President Donald J. Trump joins Chinese President Xi Jinping June 29, 2019, at the G20 Japan Summit in Osaka, Japan. (Official White House photo by Shealah Craighead)

China Blacklist: Trade War or Human Rights Concern? Perhaps a Bit of Both

The United States has blacklisted 28 Chinese organizations amid concerns about human rights violations. The action effectively blocks the 28 entities (which include government agencies as well as technology companies) from buying American products.

Not only is this the first time the Trump administration has cited human rights when blacklisting companies, it falls just as key trade talks between the two superpowers are due to resume. Timing is everything.

The human rights violations cited relate to the treatment of mostly Muslim Uighurs in detention camps. China calls these “vocational training centers” to combat extremism and defended criticism of these camps when it released its counter terrorism white paper in March.

The U.S. Department of Commerce statement says it “cannot and will not tolerate the brutal suppression of ethnic minorities within China”. “This action will ensure that our technologies, fostered in an environment of individual liberty and free enterprise, are not used to repress defenseless minority populations.”

“The additions include the XUAR People’s Government Public Security Bureau, 19 subordinate elements, and eight commercial entities. Located in XUAR and throughout China, these entities have all been implicated in the implementation of China’s campaign of repression, mass arbitrary detention, and high-technology surveillance.”

One of the blacklisted companies, SenseTime, says it is “deeply disappointed” by the Department of Commerce decision.

“We will work closely with all relevant authorities to fully understand and resolve the situation,” the company said in a statement.

“SenseTime is focused on computer vision and deep learning. We work with customers all over the world to leverage AI technology for a range of applications, including education, medical diagnosis, smart city, transportation, communications and entertainment, among many others.

“We abide by all relevant laws and regulations of the jurisdictions in which we operate. We have been actively developing our AI code of ethics to ensure our technologies are used in a responsible way. In the meantime, we remain focused on protecting the interests of our customers, partners, investors and employees”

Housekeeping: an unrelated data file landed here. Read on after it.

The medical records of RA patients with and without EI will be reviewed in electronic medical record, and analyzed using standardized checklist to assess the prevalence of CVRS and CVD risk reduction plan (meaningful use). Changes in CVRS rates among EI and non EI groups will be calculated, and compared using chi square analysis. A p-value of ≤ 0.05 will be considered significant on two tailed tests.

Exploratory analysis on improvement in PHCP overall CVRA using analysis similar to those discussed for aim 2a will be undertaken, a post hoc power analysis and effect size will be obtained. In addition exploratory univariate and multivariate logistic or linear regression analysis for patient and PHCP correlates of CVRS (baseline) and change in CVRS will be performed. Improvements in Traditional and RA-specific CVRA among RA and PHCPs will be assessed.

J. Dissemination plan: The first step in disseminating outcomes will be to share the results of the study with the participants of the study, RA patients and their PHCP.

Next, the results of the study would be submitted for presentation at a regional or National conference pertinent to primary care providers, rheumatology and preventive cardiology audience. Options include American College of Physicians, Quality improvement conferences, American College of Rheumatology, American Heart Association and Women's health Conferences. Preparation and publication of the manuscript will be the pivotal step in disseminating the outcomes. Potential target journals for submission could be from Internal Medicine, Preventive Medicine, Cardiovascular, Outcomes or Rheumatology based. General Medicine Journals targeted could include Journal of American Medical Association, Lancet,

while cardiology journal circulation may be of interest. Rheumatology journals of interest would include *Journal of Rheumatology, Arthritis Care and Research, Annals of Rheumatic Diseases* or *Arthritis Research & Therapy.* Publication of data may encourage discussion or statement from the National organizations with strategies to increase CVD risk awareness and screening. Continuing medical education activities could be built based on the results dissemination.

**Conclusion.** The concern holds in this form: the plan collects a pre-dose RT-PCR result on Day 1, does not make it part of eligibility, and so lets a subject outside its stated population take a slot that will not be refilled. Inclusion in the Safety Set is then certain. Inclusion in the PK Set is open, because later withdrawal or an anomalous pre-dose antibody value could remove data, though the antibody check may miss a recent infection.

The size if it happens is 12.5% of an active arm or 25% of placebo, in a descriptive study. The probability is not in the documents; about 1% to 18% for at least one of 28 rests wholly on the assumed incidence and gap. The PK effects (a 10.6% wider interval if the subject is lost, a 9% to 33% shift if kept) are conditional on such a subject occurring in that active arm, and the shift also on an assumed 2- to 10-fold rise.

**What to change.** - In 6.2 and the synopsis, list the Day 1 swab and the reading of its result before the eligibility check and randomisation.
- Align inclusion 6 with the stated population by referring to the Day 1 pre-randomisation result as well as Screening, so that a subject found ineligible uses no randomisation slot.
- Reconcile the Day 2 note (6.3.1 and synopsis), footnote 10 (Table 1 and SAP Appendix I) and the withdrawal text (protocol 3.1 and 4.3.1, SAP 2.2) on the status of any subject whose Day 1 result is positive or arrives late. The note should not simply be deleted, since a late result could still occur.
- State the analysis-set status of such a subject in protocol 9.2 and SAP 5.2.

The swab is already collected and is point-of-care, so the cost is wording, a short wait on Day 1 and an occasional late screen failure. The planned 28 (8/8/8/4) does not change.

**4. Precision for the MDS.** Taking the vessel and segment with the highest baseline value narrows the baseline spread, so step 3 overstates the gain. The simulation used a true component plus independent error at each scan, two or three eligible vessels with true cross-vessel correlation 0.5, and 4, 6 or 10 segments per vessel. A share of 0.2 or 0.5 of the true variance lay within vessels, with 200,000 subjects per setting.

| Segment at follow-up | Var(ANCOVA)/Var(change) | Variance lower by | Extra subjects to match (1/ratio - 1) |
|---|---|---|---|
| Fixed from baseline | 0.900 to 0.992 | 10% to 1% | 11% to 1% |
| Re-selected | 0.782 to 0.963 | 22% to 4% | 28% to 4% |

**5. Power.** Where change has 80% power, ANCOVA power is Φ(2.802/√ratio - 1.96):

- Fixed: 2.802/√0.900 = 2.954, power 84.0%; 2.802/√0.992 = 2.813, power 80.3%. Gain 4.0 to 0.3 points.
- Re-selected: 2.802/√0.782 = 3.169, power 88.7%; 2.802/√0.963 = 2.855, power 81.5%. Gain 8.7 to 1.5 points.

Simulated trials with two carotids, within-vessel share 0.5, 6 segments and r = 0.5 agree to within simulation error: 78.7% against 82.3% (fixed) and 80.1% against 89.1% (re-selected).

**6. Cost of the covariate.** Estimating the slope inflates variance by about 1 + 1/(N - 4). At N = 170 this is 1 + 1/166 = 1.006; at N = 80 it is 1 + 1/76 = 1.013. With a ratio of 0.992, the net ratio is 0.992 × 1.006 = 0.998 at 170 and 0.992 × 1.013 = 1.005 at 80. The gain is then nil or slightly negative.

On September 25, 2019, Beijing Daxing International Airport commenced operation with 58 sets of SenseTime’s Smart Passenger Security Check System. The system uses SenseTime’s face recognition engine to automatically conduct person-ID-ticket verification to make sure passengers carry eligible identity documents and flight tickets for departure. It has also been set up at the luggage security check area, which performs a second round of identity check to ensure all passengers have been inspected.

Beijing Capital Airport and Shijiazhuang Zhengding International Airport have also started to deploy SenseTime’s system this year.

Others on the blacklist include Hikvision, Dahua Technology and Megvii Technology. Hikvision is one of the largest surveillance equipment manufacturers in the world. Last month it inked a deal with protective intelligence company, Scylla Technologies Inc., to explore opportunities for artificial intelligence collaborations.

The partnership between the two companies includes integration of Scylla AI-powered systems with Hikvision cameras and NVRs, which may well be thrown into doubt following the Department of Commerce announcement.

The U.S. is not the only country concerned with China’s treatment of the Uighurs and Beijing does have to address these concerns, but it is the timing of this announcement which is most interesting. The plight of the Uighurs is not new.

And, while this is the first time human rights has been used as a concern to blacklist organizations, it is not the first time the US has put Chinese groups under a trade ban. In May, the U.S. infamously added telecommunications giant Huawei to the Entity List because of security fears over its products. It then put pressure on other nations to follow suit, with mixed results. Huawei responded by developing its own software and many Chinese alternatives to American tech are already being developed in several fields.

Ultimately, the Trump administration’s drive to contain China’s technological ascendancy could, in time, backfire.

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Kylie Bielby has more than 20 years' experience in reporting and editing a wide range of security topics, covering geopolitical and policy analysis to international and country-specific trends and events. Before joining GTSC's Homeland Security Today staff, she was an editor and contributor for Jane's, and a columnist and managing editor for security and counter-terror publications.

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